Ubiquity is hot

The ‘Ubiquitous’ web:
[Via business|bytes|genes|molecules]

MozillaImage via Wikipedia
All of you know about it already, but I shall happily add to the noise. Last evening I had one of those “Holy S**t” moments. Was sitting in a coffee shop, catching up with the days news, when I saw a flurry of activity on Friendfeed around Ubiquity. Turns out Ubiquity is a new project by Mozilla Labs, which for want of a better description is like Quicksilver for the browser, a mini command line available with an Alt-space.


Ubiquity looks to be very interesting and useful. It will be nice to use this for various science mashups. One more reason to use Firefox.

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Blogging on research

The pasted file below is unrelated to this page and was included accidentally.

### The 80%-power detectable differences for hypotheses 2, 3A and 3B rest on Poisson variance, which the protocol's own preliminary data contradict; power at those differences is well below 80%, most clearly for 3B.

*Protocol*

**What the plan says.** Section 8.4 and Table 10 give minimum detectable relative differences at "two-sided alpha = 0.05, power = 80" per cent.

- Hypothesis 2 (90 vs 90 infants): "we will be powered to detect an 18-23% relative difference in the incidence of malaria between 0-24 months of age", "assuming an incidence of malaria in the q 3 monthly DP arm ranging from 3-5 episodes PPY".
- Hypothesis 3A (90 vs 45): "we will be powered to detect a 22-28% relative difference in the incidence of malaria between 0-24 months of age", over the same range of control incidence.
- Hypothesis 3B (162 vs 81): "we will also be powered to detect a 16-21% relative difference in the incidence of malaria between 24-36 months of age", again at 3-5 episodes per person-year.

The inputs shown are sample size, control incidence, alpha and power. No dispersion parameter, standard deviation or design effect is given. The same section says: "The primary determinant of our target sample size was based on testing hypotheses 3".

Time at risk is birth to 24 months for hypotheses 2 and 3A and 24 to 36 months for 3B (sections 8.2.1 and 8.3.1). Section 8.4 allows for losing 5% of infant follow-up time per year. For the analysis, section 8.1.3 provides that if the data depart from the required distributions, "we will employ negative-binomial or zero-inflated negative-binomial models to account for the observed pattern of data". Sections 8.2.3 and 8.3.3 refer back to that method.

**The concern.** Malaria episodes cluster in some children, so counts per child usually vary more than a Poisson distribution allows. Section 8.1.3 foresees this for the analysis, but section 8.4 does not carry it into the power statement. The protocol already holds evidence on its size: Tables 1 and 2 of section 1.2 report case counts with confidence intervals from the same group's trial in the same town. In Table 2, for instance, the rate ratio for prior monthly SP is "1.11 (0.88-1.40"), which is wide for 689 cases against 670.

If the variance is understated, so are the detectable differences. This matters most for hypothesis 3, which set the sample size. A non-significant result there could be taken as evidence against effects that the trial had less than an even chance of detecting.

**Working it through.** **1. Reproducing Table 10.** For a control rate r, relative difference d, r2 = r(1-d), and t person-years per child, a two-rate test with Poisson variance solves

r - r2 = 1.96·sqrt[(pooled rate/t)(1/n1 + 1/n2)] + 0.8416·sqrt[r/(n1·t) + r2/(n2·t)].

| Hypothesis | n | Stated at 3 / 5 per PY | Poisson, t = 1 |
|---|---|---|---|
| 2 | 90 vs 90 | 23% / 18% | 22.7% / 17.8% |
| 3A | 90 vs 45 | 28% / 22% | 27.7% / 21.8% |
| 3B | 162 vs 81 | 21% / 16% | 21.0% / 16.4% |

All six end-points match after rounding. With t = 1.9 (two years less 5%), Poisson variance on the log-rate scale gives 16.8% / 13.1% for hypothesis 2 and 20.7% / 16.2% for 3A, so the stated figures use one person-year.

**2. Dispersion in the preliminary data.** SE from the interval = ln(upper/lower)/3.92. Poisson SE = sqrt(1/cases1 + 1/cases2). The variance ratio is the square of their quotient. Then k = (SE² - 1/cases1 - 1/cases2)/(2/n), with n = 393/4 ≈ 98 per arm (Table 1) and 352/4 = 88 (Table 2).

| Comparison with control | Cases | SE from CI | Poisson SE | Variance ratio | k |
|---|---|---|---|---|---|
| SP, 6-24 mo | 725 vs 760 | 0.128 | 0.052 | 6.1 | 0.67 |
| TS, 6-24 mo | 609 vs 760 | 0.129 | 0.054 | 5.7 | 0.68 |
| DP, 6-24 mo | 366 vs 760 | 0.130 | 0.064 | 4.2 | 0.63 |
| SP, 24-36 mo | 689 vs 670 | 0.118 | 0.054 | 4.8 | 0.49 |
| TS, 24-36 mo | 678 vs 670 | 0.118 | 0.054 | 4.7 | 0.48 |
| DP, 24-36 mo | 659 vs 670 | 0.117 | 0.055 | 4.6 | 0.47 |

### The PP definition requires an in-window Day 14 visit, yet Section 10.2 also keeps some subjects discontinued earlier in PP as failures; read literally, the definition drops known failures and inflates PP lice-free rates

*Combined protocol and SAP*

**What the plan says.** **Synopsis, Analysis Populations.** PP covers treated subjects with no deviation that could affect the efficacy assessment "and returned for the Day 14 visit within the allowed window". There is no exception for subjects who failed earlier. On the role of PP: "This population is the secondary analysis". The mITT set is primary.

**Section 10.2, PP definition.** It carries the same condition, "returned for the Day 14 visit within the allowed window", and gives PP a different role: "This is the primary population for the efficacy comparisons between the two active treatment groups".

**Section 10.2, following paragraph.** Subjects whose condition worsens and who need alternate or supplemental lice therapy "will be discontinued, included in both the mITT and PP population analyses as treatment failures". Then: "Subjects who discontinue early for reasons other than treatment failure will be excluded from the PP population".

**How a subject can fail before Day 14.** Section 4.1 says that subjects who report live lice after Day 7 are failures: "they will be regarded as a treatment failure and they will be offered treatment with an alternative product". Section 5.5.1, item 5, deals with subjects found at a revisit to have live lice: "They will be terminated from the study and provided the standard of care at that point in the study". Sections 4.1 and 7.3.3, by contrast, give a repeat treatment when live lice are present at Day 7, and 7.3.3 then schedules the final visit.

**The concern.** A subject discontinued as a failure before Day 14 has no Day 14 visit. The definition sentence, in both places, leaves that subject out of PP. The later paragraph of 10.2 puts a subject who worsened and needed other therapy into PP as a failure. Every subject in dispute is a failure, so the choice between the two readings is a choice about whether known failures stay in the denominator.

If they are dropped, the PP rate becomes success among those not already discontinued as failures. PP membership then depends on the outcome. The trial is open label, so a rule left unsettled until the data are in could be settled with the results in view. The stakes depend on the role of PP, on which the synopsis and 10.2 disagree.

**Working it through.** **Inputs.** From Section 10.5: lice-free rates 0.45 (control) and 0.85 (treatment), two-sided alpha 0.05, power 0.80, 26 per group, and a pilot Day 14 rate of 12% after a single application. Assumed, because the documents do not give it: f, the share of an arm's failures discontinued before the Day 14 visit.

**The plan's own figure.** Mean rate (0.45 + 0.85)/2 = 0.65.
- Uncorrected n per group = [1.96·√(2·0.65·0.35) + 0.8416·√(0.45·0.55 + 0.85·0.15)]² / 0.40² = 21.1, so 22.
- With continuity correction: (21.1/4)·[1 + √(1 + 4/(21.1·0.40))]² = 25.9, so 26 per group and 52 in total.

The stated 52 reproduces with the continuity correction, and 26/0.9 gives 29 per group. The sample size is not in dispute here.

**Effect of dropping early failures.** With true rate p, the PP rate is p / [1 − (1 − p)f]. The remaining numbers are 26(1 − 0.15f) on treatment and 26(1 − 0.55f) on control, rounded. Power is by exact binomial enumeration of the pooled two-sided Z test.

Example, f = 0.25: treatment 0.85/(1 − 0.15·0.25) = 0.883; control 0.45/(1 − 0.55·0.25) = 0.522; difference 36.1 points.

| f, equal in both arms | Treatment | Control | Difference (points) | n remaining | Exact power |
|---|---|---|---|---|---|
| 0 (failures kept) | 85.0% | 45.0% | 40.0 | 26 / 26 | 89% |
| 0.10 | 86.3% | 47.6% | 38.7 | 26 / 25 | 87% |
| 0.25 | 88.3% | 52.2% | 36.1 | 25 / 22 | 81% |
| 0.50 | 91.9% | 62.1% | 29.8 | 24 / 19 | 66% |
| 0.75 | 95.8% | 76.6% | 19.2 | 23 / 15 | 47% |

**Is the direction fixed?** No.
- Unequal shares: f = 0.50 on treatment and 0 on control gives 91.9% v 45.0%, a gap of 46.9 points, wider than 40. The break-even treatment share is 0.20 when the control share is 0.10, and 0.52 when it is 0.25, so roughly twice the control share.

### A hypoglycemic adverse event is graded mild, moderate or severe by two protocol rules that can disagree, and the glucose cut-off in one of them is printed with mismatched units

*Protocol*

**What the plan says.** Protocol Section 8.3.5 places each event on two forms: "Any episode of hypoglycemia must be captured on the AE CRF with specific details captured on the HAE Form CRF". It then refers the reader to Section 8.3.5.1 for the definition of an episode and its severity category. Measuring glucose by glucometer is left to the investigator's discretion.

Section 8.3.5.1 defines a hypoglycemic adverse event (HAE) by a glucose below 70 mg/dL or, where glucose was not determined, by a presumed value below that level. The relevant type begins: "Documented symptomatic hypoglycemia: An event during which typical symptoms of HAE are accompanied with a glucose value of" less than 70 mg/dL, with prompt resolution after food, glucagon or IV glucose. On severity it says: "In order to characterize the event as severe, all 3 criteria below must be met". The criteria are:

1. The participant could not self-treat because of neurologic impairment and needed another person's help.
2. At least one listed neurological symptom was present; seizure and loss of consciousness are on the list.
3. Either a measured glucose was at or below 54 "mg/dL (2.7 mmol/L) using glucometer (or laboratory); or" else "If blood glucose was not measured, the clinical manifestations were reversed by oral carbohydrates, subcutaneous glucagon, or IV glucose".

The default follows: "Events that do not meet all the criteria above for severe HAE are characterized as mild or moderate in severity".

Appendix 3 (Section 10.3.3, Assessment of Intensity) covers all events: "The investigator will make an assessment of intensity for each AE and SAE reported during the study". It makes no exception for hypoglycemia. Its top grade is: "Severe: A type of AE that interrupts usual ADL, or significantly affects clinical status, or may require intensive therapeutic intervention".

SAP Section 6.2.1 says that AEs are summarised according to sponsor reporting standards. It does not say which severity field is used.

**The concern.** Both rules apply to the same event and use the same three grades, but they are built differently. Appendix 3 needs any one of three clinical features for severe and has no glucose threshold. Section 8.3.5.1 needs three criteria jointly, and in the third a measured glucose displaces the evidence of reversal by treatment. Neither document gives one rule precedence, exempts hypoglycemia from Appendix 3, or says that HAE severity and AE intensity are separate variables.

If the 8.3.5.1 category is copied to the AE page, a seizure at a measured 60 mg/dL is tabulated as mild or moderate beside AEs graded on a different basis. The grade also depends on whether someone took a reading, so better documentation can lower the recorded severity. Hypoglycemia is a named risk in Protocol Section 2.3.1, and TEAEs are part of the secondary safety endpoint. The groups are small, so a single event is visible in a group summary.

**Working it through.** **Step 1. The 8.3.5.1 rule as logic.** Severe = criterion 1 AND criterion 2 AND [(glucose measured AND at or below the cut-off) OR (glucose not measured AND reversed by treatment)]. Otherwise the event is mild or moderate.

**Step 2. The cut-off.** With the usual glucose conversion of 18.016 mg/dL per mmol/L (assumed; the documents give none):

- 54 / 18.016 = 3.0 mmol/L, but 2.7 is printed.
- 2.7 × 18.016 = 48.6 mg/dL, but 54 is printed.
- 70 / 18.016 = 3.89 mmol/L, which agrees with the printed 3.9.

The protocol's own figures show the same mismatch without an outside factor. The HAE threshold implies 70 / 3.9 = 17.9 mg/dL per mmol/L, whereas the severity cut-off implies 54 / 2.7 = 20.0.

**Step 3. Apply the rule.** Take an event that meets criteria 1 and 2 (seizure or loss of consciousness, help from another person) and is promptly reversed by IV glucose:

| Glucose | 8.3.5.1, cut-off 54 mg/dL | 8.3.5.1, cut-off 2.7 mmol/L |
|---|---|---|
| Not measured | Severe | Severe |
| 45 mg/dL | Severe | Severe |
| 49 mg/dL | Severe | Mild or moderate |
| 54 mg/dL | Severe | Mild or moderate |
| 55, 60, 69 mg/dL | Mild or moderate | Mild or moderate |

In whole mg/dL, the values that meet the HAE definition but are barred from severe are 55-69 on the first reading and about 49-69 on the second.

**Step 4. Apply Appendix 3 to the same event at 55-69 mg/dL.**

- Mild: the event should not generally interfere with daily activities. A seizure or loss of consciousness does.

sand by fdecomite
More on bloggers and OA:
[Via Open Access News]
Bora Zivkovic, ResearchBlogging.org, v.2.0, A Blog Around the Clock, August 29, 2008.

… [W]e took a little look [at the new release of ResearchBlogging.org] at the PLoS HQ and noticed that out of 87 pages of ‘all results’ there are 8 pages of ‘PLoS’ results – implying that about 10% of all the [ResearchBlogging.org] posts are on PLoS papers from all seven journals – and of those, 4 pages are just on PLOS ONE papers – which is about 5%. All I can say is w00t! for Open Access – when bloggers can read, bloggers will write.

ResearchBlogging demonstrates how blogging can be used to disburse information. The individual writers serve as excellent filters. It is like a journal club online, providing a way to cut through some of the jargon in a paper and see what its real relevance is.

It is one step above “Hey, did you see the paper in the latest Blood about X?” Now when an interesting paper is found, a short synopsis, with the proper attribution is available to a large network.

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